PROPERTY MANAGER ASSISTANT (Current Employee) – Philadelphia, PA – July 22, 2014
A typical day at Methodist Services is meeting the needs and demands of the individuals we serve through our programs. Working in for this diverse organization can be a challenging and rewarding experience. I enjoy working for this organization because of the leadership whom influences you to develop professionally.
When you are hired you go through an extensive training. Going into the home you feel very equipped to handle the situations that take place. What they fail to mention in training is that the kids would be the easy ones to handle. Yes kids had outburst and they cuss and yell back sometimes, I was even threatened by kids. This was the easy part. Direct management was poor, lacked experience, did not have personality. Direct management would degrade employees and schedule them for 50-60 hours in one week without the enployees permission and if you didn't come you would get written up. You are told constantly that you the employee are responsible for consequences and daily interactions but then would reprimand you if it wasn't to their liking. Head-quarters seems like their head is in the right place but fail to act when employees are openinly discussing how unhappy that are with direct management. In my time there were 8 employees through. 1 was fired all 7quit because of management, me quitting makes 8. A co-worker who has been there for 2.5 years has watched 38 people come and go! If you want stability, a therapeutic work environment, and good pay look elsewhere. They nickel and dime you at every corner!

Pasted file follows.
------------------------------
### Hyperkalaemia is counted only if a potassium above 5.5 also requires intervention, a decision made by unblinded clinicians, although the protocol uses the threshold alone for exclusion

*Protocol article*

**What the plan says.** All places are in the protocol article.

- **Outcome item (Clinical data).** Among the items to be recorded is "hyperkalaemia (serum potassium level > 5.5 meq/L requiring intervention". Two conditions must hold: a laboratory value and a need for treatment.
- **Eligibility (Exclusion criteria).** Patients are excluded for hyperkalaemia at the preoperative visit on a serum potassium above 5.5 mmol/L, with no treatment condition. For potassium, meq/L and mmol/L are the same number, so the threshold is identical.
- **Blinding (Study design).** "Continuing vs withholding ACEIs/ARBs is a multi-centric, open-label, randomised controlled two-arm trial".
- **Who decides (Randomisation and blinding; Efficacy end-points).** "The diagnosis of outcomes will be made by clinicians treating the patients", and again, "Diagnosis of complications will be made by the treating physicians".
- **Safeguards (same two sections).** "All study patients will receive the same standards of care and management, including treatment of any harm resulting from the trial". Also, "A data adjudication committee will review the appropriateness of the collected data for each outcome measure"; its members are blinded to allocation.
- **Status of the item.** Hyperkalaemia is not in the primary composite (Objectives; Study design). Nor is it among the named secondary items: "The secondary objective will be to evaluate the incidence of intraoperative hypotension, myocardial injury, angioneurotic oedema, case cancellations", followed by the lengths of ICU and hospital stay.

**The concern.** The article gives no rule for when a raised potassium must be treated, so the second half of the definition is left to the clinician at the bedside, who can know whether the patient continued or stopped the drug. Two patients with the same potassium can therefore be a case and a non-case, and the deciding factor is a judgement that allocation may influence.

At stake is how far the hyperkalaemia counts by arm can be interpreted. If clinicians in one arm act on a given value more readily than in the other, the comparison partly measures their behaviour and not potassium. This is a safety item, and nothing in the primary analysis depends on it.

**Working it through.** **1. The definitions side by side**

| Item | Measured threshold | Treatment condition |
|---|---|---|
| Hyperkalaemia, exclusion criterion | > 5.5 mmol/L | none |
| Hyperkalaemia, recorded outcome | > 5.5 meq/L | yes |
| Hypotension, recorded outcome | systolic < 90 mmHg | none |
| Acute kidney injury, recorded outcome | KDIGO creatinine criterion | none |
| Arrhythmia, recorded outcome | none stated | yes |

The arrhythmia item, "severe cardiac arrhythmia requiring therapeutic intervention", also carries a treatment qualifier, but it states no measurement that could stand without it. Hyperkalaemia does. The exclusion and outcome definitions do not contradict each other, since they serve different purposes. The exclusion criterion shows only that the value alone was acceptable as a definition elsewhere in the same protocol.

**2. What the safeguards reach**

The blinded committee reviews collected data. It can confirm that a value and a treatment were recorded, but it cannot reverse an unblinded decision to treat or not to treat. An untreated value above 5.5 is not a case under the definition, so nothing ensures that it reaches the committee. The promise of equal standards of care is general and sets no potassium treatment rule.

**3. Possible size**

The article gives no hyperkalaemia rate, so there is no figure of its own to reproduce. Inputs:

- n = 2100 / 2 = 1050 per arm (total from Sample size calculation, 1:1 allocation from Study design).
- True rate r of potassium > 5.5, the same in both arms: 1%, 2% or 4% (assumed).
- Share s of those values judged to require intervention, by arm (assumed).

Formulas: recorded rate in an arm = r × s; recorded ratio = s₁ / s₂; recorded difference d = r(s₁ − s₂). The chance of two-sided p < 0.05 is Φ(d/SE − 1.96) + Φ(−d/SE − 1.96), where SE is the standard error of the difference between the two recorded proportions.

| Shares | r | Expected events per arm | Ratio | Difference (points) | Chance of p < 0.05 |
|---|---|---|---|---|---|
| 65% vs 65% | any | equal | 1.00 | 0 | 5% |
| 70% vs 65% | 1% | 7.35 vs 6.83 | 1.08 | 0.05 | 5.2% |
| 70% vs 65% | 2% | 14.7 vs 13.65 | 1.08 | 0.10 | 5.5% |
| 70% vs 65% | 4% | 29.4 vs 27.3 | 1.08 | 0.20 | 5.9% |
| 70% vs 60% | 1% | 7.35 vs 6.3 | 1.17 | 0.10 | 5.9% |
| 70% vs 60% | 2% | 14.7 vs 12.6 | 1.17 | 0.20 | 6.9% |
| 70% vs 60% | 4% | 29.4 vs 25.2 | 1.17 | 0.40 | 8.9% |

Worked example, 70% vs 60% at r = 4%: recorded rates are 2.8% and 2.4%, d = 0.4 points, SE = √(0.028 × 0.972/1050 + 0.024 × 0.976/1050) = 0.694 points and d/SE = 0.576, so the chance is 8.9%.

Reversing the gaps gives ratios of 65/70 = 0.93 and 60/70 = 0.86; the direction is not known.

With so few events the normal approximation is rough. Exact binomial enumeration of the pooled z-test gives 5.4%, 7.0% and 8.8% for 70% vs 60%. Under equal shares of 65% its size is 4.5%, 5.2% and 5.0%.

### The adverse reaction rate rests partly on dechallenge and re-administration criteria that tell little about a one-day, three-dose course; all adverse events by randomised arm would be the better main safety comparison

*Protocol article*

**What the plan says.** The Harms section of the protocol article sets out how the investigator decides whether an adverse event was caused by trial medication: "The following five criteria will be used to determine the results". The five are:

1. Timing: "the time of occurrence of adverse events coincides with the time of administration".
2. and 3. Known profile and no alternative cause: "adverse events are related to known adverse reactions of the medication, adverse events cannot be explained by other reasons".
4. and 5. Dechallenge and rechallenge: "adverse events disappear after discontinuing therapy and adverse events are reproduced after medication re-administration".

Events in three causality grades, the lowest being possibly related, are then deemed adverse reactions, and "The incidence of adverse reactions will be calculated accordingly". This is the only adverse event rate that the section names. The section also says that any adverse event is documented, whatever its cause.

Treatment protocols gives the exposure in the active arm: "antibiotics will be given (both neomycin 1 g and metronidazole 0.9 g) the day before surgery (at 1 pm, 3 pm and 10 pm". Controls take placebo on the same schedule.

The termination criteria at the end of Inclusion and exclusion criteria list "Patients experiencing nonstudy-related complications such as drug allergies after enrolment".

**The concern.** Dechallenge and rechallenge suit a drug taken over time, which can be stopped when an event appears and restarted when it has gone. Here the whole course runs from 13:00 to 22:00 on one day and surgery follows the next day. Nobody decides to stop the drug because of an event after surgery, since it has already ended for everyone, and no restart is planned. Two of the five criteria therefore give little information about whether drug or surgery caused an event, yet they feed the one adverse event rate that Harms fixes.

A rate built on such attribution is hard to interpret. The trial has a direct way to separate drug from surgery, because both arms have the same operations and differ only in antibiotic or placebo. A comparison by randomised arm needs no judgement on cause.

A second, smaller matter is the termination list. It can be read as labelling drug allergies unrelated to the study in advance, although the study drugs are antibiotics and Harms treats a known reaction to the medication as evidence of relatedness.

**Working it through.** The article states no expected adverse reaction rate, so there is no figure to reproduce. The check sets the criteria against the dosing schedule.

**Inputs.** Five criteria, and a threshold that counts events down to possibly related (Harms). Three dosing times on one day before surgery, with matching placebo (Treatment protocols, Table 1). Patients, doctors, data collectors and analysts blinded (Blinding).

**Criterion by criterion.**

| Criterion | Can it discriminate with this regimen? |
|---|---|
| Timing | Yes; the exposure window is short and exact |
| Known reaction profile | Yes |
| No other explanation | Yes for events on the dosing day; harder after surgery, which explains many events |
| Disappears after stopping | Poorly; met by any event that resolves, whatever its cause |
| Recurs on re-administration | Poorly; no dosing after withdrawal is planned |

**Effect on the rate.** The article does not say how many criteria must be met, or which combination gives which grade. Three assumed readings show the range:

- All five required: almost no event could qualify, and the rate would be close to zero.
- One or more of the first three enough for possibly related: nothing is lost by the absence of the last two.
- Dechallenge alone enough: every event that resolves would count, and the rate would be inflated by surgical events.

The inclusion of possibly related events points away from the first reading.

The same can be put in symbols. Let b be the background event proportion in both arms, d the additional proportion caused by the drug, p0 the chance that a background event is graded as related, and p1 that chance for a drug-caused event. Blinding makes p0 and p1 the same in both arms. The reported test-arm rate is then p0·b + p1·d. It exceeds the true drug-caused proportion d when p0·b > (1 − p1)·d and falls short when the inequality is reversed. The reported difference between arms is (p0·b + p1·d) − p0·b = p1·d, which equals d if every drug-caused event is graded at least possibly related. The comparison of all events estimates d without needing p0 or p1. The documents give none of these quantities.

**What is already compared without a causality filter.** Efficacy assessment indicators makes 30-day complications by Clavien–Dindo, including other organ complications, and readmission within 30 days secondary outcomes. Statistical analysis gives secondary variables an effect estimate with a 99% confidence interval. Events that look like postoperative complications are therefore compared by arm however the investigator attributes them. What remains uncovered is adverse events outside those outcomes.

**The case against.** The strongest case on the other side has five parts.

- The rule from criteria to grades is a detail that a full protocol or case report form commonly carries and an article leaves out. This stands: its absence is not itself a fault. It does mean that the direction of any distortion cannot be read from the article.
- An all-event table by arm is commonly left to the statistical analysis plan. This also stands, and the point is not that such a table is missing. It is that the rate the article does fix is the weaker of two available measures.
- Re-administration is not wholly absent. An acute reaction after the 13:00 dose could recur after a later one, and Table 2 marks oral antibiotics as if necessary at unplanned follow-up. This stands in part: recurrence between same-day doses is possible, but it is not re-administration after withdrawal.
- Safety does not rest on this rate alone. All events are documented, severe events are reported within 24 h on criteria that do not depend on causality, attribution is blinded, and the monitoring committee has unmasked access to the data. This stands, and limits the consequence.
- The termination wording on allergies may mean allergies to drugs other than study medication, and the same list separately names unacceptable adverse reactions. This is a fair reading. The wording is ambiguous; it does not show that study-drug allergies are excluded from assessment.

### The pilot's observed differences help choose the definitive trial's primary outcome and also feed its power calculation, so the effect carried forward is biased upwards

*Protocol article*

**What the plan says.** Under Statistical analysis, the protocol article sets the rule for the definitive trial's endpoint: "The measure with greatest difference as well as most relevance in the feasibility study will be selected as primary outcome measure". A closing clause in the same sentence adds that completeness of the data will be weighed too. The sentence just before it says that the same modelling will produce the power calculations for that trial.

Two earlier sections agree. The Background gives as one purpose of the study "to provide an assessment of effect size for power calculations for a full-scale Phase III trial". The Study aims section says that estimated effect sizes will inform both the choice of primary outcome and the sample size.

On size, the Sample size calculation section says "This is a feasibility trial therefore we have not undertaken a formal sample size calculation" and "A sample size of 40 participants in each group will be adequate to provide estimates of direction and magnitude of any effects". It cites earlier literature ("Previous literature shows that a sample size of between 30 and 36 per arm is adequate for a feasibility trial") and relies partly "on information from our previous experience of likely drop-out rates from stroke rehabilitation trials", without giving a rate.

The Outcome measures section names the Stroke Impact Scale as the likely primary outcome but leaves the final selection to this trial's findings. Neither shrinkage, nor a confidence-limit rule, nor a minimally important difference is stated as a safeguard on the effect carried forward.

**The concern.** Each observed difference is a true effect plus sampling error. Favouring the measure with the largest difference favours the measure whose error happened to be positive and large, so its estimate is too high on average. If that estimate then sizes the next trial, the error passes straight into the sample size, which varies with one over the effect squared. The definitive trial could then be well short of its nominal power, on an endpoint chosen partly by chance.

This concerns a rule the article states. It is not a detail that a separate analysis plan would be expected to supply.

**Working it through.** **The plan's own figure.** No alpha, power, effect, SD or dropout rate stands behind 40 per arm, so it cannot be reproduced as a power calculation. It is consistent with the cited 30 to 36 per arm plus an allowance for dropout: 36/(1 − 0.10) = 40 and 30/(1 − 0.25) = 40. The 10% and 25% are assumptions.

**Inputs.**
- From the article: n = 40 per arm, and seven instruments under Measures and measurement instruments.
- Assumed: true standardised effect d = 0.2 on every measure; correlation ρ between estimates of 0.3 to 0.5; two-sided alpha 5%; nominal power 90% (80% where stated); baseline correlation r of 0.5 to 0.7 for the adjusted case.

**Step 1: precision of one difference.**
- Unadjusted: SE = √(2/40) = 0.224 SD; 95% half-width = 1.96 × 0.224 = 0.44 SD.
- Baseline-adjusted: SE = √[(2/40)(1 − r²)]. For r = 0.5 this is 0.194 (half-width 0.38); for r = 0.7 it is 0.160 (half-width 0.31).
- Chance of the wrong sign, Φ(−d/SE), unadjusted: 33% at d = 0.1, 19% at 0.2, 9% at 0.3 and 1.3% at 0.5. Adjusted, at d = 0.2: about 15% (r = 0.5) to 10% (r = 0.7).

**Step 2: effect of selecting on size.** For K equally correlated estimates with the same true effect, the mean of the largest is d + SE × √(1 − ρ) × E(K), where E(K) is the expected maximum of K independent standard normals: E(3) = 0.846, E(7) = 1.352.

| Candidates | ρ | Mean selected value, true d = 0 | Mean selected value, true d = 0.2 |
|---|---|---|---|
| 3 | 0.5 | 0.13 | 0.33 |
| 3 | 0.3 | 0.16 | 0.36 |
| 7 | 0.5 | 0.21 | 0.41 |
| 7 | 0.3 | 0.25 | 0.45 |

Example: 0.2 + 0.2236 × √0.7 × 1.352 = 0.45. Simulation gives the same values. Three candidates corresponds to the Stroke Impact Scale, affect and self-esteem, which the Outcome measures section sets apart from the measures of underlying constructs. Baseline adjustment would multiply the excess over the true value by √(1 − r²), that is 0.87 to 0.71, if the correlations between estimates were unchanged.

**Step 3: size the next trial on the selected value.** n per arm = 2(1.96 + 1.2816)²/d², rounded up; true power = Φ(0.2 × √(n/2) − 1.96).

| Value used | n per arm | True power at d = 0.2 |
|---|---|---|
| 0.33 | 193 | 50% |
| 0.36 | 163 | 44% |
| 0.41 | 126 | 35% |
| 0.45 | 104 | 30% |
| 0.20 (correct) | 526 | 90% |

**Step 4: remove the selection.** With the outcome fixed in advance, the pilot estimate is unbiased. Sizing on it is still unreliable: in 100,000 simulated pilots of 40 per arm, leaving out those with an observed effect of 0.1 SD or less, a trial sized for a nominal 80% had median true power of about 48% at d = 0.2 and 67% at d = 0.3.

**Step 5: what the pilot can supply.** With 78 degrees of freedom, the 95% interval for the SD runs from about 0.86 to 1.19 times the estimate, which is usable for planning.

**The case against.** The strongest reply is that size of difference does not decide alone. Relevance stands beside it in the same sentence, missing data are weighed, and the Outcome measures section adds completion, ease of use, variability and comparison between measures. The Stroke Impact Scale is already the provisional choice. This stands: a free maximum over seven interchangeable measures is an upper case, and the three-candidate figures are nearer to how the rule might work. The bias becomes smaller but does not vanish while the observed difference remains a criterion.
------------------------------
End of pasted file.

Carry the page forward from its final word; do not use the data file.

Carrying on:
Free meals and snacks while on clock, co-workers turn into great friends, helping the kids
No breaks, 15 hr daily shifts, poor management, pay, lying to cc and parents about education, no organization, no personal life
Child Care Worker (Current Employee) – Cataula, GA – December 25, 2015
When the CEO's changed, the mission of The Methodist Home changed. No longer are we restoring nurturing relationships and trying to forge positive relationships with families and the community-at-large: it's all about a dollar now more than ever before. Understand, this is a glorified babysitting job where you deal with youth between the ages of 11 to 18 (and depending on agreements, ages 19-21) who have been mentally, physically, emotionally, sexually, and spiritually abused and discarded and many have criminal records pages long. They have undesirable behaviors and people in the community don't understand that right off the bat, but if the community is resilient and forges relationships (that TMH somehow doesn't burn), then they'll come to understand the youth as well as the staff members and why things are done as they're done.
A typical day revolved around no more than 8 youth in a house. You prepare food, prepare their medication, ensure they've completed hygiene, ensure they're completed chores and cleaned their rooms, eaten, and are sent off to school on time. They go to public school and we try to make things appear as normal as possible. When the youth return from school, they're given snack, complete study hall with tutors, have outside play time, dinner, hygiene, night snack, medication, phone call time, and some free time before bed. That's the schedule and for the most part it does not change, which is good, because many of the youth cannot handle change or too many options.